I had a point to prove and wanted to be the best there. I began blasting out the reps at a fiery pace. After I’d done my last rep I got up to my feet and saw around 19 marines already standing and around 12 british soldiers. A shock wave of disappointment came over for me for a minute especially as they were all drinking water and looking exhausted. (they must of finished a good 30/40 seconds in front of me I thought) which, of course, depressed me. I watched the others who seemed to take absolutely forever. Not much fitter than the average Joe to actually finish the circuit.
Once this was done, we all stood in line waiting to be told what to do next. I got a pat on the back and a well done for finishing first despite being the youngest there. I finished first? There was a few in front of me. Oh no, they just quit. That’s when I realized it. I’d won by a milestone while the others had simply quit due to a lack of fitness. My depression changed into “self boasting,” before I realized, to be honest, at my local clubs not even at the nation or international level of training… the guys there were noticeably fitter on average than these guys.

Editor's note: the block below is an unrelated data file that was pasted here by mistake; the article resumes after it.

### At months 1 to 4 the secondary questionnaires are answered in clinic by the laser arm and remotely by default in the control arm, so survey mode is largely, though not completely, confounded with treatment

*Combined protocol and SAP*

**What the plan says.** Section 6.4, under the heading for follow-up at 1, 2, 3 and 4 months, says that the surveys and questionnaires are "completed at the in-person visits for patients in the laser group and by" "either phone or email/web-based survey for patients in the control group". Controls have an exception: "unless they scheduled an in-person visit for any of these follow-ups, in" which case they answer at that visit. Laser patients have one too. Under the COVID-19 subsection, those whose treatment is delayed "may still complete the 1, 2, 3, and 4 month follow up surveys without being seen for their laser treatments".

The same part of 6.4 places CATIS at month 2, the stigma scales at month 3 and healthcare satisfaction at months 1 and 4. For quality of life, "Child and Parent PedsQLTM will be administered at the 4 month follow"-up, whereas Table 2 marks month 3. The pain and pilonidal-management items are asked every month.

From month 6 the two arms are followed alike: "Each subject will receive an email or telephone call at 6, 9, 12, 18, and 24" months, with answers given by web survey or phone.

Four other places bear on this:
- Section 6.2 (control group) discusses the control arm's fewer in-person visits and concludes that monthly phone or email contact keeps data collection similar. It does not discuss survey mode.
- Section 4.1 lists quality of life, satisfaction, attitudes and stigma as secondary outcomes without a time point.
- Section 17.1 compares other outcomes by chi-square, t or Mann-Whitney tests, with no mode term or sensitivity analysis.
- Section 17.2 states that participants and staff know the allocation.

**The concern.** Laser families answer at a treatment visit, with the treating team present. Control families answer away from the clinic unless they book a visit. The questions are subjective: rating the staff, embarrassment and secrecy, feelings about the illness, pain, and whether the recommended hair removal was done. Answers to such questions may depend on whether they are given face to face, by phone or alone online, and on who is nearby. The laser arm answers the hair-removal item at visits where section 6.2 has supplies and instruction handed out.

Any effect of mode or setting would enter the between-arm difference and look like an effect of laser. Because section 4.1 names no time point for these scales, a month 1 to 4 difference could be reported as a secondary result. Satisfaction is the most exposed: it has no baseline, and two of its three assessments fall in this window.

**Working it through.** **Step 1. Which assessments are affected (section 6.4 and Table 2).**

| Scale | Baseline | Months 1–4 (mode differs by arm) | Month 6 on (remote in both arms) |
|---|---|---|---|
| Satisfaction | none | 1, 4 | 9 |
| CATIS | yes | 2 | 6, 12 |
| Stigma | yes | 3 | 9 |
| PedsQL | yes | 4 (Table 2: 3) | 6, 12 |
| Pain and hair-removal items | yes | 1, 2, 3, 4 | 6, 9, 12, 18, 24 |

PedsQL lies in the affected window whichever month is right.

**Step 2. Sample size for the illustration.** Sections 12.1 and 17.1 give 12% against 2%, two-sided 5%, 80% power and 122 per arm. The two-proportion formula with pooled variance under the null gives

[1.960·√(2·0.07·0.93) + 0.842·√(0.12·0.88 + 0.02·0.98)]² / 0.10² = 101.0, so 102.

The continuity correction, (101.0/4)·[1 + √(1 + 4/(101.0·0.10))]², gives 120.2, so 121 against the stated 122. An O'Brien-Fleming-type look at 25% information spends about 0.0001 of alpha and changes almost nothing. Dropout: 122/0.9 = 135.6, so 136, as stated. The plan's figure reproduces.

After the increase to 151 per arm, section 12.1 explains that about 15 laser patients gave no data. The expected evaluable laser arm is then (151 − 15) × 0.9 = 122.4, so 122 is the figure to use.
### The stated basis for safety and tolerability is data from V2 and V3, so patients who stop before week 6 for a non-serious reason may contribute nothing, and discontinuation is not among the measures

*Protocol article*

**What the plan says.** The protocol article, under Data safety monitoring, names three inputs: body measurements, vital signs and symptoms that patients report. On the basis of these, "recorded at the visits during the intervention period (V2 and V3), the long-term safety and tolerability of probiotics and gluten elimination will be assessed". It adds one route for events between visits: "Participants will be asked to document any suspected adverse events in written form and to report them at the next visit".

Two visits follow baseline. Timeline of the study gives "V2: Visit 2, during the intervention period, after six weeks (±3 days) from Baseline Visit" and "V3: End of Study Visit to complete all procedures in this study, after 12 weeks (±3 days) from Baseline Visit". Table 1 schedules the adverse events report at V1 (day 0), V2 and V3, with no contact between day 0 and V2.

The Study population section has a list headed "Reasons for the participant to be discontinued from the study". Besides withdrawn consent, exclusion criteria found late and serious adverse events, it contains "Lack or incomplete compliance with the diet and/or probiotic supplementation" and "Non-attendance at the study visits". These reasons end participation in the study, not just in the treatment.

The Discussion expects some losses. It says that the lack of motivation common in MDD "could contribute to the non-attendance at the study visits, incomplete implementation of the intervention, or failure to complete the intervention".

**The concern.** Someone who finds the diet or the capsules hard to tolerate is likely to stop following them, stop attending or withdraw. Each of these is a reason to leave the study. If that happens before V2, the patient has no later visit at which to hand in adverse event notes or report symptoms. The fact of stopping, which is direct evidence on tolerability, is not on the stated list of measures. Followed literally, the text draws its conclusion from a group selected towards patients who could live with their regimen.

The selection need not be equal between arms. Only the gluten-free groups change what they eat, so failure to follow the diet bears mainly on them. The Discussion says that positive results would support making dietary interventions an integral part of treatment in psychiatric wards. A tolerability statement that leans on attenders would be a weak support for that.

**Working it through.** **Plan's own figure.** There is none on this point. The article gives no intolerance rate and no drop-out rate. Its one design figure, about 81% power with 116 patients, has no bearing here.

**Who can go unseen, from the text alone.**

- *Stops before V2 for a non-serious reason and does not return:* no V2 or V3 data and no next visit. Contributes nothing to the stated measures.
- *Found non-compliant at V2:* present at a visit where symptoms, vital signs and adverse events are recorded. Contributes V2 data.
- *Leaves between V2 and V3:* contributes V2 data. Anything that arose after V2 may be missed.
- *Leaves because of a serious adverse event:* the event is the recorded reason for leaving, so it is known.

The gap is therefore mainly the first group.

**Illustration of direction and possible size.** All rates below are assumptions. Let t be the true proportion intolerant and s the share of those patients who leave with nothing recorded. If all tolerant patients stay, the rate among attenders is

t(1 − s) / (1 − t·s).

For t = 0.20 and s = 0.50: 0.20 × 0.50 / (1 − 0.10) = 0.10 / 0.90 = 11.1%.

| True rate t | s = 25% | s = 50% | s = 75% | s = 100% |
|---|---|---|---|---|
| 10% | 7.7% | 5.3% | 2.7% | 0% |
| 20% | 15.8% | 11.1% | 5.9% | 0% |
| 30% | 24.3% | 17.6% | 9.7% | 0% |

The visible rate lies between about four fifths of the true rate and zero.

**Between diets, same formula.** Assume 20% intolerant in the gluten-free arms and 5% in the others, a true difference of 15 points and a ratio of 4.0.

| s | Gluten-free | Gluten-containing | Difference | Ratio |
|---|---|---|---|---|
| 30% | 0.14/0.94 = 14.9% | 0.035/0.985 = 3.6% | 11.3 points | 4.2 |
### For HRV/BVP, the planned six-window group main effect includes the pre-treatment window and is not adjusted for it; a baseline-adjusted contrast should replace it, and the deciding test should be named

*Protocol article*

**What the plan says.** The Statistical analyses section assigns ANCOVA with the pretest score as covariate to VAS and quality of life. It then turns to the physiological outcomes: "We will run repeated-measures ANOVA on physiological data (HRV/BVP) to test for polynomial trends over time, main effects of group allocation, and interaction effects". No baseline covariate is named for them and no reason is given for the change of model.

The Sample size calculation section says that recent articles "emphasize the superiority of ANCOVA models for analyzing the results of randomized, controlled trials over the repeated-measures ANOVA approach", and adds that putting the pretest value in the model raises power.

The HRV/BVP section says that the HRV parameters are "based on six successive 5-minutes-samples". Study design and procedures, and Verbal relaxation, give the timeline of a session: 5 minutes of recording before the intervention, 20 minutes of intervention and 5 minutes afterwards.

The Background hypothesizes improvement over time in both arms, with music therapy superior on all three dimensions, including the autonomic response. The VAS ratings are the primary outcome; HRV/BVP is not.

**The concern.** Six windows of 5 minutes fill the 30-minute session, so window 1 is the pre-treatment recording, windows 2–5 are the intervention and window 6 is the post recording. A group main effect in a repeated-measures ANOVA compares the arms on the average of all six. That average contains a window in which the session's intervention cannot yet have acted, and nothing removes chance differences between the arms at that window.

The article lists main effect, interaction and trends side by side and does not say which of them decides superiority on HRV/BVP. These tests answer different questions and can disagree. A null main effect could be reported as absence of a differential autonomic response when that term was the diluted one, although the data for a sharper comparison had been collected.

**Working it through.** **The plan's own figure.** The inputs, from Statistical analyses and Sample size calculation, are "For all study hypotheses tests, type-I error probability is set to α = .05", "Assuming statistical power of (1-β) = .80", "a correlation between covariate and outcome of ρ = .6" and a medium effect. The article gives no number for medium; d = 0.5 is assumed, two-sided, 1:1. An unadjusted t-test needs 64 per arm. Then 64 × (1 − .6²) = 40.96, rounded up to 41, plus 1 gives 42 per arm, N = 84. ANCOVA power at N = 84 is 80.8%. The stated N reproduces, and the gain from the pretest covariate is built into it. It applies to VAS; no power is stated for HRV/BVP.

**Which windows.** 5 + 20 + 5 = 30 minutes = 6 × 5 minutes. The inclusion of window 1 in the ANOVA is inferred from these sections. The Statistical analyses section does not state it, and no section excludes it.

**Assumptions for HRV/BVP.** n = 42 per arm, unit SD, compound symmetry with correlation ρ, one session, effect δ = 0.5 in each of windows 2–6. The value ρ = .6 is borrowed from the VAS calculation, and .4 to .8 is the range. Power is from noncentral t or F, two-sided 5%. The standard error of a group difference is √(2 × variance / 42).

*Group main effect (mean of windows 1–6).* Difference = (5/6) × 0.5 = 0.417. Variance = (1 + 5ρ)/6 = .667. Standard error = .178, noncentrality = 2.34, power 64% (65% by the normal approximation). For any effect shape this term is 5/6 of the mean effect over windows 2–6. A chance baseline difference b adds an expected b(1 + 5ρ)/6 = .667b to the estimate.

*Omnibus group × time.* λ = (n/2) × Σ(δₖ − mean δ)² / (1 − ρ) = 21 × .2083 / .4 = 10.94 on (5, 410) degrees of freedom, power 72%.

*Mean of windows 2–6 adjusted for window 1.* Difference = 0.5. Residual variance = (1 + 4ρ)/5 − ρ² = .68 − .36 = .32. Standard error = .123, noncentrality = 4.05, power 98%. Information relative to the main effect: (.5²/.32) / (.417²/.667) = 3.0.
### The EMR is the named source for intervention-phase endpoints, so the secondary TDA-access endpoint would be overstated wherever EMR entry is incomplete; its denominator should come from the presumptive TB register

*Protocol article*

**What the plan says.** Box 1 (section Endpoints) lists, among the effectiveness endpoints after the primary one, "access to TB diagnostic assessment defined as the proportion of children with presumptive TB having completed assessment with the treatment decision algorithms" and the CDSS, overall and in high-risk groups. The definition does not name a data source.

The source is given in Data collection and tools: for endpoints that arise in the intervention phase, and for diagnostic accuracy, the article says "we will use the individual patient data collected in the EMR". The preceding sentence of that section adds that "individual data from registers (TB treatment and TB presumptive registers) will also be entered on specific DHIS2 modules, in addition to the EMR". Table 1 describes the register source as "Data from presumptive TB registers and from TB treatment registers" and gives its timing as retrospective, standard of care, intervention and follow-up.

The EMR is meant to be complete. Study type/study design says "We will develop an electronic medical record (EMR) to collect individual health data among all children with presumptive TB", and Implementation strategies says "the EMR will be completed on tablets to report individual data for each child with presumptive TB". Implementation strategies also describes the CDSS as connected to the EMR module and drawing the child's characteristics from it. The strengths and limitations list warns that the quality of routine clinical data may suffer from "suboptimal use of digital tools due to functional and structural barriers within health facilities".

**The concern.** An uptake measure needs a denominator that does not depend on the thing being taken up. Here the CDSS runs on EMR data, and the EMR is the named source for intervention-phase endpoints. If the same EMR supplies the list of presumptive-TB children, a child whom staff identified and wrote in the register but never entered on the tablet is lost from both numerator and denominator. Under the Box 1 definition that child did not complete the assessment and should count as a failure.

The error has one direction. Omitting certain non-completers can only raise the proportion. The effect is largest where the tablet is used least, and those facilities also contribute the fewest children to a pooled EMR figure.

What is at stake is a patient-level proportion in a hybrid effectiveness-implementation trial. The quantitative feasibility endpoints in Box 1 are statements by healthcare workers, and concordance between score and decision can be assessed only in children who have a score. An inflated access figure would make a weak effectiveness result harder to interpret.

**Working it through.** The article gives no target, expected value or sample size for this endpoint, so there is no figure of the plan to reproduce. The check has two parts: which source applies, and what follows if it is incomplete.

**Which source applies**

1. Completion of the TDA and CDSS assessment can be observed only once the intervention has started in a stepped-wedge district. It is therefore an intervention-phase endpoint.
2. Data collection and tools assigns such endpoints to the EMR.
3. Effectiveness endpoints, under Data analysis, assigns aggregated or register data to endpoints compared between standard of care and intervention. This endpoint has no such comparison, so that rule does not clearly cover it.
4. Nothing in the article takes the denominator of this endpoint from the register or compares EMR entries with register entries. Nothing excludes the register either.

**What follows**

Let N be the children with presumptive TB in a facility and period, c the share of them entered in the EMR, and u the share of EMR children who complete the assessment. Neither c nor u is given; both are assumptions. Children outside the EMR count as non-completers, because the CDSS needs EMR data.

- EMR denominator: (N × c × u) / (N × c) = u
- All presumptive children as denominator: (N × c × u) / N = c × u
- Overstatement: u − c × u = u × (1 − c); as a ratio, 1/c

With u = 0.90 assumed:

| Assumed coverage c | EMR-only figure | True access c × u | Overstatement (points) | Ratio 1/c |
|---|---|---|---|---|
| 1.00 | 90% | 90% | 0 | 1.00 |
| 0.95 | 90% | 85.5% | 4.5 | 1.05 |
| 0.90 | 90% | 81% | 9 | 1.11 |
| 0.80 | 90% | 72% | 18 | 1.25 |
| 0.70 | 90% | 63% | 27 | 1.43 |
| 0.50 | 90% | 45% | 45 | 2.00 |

I wondered if some were simply “pacing themselves.” We then moved onto a few more circuits, including the power clean and jerk. This was slightly unfair as I’ve won numerous championships in Olympic lifting so I was bound to be in front of them by a noticeable amount. The highest a British solider lifted was 60kg for 3 reps, and a US marine hit the 85kg mark for 2 reps. I pulled an easy 150kg and again was in front by a land slide.
But again I didn’t class this one was quite too fair as I’d competed in Olympic lifting from the age of 11 to 18. So experience wise, I was far in front of them, especially technique wise.
We did numerous other things and every time a solider failed at it or was not impressive, I got the simple answer of “well, I can bench [this] much.” Sure, some of them had good bench presses. But when I informed of my 600lb squat and asked how much they squat, I never got an answer from any of them.